The term revival of religion is one not found in the scriptures, and one to which we have some objections. Since, however, it has obtained currency, as a term to denote the times of refreshing, that come from the presence of the Lord, convenience will probably give it perpetuity. It is of more consequence to measure and guard the term, than to avoid it.

This not being done, the real position, if any, which revivals hold in the economy of God's spiritual administration not being well ascertained by the christian body, they are viewed by christians themselves, with all the possible varieties of feeling between idolatry and distrust. Even the same mind often fluctuates between these extremes. To-day, the face of God is bright upon his people, and the whole community is, in a sense, visibly swayed by his power; and now, in the happy freshness and vitality of the scene, it is concluded, that there is no true religion but in a revival. To-morrow, as the freshness of new scenes and new feelings is manifestly abating, there begins to be an unhappy and desperate feeling, something must be done,religion itself is dying. And yet what shall be done, it

difficult to find; for every effort to hold fast the exact degree and sort of feeling, to make a post of exercises, which in their very nature have motion and change, only sinks the vital force more rapidly. But the calm at length comes, and now the prostration is the greater for the desperate outlay of force used to prevent it. A dissatisfying look now begins to rest, when it is reviewed, on the scene of revival itself; discouragement, unbelief, sloth, and a long age of lead follows. Secretly sickened by what is past, many fall into real distrust of spiritual experiences. Many have made so heavy a draft on their religious vitality or capacity, that something seems to be expended out of the sensibility even of their conscience,—they sink into neglects, or crimes close upon the verge of apostacy, or they betake themselves to the cheap and possible perfectionism of antinomian irresponsibility and lewdness. The extreme we here depict is not often reached; but there is very often a marked approach towards it. The consequence is, that the religious life, thus unskillfully ordered, is unhappy, wears a forced look, goes with a perplexed and halting gait.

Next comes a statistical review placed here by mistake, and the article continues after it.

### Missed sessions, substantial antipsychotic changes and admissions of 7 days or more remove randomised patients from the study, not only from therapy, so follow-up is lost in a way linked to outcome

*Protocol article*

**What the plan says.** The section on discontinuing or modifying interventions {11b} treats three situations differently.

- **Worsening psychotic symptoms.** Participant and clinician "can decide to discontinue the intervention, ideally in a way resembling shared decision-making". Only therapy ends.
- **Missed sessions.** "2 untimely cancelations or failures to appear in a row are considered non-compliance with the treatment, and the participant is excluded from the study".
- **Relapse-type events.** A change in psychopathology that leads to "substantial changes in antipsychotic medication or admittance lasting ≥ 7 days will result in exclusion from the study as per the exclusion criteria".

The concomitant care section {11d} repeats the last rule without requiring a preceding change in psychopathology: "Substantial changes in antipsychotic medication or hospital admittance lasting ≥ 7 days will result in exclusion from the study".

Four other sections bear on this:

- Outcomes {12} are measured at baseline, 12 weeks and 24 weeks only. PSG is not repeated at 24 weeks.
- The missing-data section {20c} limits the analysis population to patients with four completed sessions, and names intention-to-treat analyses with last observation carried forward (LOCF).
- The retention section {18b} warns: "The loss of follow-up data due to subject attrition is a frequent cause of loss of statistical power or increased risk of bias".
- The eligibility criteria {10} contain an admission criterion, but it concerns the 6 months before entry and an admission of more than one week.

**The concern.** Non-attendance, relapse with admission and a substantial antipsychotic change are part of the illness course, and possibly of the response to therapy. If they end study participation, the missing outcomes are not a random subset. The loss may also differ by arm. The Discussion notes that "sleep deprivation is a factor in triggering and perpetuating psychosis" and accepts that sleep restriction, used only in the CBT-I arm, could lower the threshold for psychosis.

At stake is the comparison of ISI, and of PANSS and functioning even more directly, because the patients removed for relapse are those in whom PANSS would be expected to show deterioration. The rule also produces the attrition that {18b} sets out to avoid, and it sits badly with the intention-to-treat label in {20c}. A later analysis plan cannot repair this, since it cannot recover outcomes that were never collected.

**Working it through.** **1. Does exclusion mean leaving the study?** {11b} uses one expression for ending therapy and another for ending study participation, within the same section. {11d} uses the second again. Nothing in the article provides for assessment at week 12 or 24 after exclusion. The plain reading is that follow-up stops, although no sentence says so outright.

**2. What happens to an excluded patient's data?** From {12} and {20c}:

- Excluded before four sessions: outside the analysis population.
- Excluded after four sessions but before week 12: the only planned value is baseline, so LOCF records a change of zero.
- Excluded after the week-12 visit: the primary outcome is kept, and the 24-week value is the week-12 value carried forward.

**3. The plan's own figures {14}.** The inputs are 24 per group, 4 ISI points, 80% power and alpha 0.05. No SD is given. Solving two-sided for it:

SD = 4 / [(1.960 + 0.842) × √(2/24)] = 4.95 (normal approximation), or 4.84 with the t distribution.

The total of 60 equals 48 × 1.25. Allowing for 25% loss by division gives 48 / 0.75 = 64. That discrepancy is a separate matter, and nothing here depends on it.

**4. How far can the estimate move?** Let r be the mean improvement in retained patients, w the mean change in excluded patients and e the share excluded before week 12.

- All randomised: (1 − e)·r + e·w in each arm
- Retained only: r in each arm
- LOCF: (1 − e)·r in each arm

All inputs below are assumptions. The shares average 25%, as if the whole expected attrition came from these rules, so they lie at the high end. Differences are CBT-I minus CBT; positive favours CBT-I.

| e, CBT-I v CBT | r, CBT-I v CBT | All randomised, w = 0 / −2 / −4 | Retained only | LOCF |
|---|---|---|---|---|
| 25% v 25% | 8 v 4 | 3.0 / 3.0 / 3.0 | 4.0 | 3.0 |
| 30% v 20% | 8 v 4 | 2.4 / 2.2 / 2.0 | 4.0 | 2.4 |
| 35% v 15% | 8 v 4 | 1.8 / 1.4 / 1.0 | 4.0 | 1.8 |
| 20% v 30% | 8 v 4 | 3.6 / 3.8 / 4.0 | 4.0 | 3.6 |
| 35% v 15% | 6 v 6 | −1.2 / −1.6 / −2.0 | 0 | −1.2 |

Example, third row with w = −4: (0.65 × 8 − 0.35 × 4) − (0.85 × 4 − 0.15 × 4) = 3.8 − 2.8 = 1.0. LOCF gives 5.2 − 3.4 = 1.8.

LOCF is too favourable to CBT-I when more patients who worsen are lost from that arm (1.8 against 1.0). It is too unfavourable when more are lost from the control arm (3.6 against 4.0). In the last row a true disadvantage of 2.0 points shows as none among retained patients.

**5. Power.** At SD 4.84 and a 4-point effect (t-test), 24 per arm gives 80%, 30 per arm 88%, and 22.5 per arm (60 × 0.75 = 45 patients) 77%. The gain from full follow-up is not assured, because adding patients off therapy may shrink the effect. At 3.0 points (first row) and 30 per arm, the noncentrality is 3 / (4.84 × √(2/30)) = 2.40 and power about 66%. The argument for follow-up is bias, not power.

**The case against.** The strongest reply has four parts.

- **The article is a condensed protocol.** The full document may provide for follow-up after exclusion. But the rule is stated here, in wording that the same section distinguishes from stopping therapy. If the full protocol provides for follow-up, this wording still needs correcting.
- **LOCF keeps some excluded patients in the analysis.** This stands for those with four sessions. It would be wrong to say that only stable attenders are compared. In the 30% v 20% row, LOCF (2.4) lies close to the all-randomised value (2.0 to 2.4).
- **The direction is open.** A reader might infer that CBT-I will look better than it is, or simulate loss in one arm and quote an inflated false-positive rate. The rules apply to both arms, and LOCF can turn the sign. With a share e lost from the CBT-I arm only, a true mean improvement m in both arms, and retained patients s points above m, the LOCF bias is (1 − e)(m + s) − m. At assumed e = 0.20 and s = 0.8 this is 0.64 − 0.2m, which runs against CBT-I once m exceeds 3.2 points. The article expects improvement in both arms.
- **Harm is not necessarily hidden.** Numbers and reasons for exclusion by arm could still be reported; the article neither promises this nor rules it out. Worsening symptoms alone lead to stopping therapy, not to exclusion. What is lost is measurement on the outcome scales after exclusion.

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Our present aim, then, is to ascertain the real office and position of revivals,--to furnish, if possible, a view of them which may be safely held at all times, and must be so held, if any steady and intelligent conduct in these matters is to be secured. We hope to establish a higher and more solid confidence in revivals, and, at the same time, to secure to the cause of evangelical religion a more natural, satisfactory, and happy, as well as a more constant movement.

They are grounded, we shall undertake to show, both in honor and in dishonor. They belong in part, to the original appointment and plan of God's moral administration, in which part, they are only records or varieties of divine action, necessary to our renewal and culture in the faith. For the remainder, they are made necessary by the criminal instability of God's people, or take their extreme character from unripe or insufficient views in their subjects and conductors. The two sides of the subject, thus stated, will require to be prosecuted separately.